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Verizon Wireless CEO: We don't warehouse spectrum

Dan Mead takes an opportunity at CTIA to tell the audience that Verizon needs more spectrum and defend his company's plan to buy it from cable companies.

CEO of Verizon Wireless, Dan Mead, during his keynote speech at CTIA 2012. Lynn La/CNET

NEW ORLEANS -- Verizon Wireless CEO Dan Mead defended his company's plan to buy wireless spectrum from cable operators during a keynote here Tuesday.

Mead emphasized the need for more wireless spectrum in the market to keep up with growing demand for wireless data services among consumers. He said it will take years for the Federal Communications Commission to auction off additional spectrum. And he said Verizon can't wait: his company will need additional spectrum in some markets by 2013, and it will need even more by 2015.

Verizon has been deploying new technology to get more efficient use out of its existing spectrum, but he said that isn't enough, either. So the company has turned to the secondary markets to buy additional spectrum.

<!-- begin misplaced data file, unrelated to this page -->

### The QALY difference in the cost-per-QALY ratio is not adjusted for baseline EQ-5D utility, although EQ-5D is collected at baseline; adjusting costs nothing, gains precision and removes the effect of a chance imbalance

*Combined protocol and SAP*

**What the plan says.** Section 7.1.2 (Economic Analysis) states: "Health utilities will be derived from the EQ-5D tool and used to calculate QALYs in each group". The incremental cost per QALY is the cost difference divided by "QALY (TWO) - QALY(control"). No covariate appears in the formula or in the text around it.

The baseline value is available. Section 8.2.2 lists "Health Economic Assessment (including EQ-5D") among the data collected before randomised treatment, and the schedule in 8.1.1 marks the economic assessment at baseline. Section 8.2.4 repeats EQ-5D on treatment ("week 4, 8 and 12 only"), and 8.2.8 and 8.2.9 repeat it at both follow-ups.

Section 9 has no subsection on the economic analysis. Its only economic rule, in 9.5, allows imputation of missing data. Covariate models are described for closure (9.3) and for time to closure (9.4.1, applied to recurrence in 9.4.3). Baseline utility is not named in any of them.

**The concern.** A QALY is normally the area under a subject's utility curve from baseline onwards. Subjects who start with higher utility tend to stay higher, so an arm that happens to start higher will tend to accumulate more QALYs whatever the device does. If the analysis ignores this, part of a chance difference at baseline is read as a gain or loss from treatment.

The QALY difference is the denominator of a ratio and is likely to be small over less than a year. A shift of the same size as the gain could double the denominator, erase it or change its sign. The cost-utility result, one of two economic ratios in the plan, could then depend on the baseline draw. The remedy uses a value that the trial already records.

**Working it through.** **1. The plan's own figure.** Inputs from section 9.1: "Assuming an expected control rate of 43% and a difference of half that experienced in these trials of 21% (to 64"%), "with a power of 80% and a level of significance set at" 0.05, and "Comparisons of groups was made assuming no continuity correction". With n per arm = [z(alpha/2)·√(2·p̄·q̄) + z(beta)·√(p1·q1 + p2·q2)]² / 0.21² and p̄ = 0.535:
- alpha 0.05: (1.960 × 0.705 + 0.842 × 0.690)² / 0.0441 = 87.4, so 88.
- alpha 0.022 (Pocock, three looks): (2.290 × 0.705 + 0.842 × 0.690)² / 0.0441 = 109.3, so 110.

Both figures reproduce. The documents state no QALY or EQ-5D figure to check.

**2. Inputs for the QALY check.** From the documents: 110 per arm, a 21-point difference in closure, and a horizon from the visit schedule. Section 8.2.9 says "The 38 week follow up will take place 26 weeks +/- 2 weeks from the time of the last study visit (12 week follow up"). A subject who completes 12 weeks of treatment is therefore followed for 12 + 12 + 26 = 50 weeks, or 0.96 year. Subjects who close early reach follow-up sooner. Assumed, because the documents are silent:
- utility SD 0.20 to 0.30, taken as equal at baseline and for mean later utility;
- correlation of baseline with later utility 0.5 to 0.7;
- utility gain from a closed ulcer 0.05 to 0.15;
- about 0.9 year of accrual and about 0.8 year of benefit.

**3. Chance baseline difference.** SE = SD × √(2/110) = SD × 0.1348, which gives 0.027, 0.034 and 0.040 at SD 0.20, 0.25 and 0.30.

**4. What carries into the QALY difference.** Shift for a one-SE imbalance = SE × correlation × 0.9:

In December, Verizon struck a deal with a consortium of four major cable operators to buy their AWS wireless spectrum. Verizon plans to use this spectrum to augment its 4G LTE network. But other carriers, such as T-Mobile USA, have criticized the deal. T-Mobile says Verizon is already one of the largest owners of wireless spectrum. And it is accusing Verizon of "warehousing" this valuable spectrum to keep it away from competitors.

But Verizon's Mead said that isn't the case at all.

"We will put this spectrum to use quickly to expand our LTE network," he said. "We are confident that the FCC and Department of Justice will understand that this deal is good for Verizon customers and good for the broadband economy."

He noted that the company also plans to sell some of its 700MHz spectrum that it doesn't plan to use right away.

"This clearly indicates [that] we aren't interested in warehousing spectrum," he said. "We think these initiatives show we are responsible stewards of spectrum."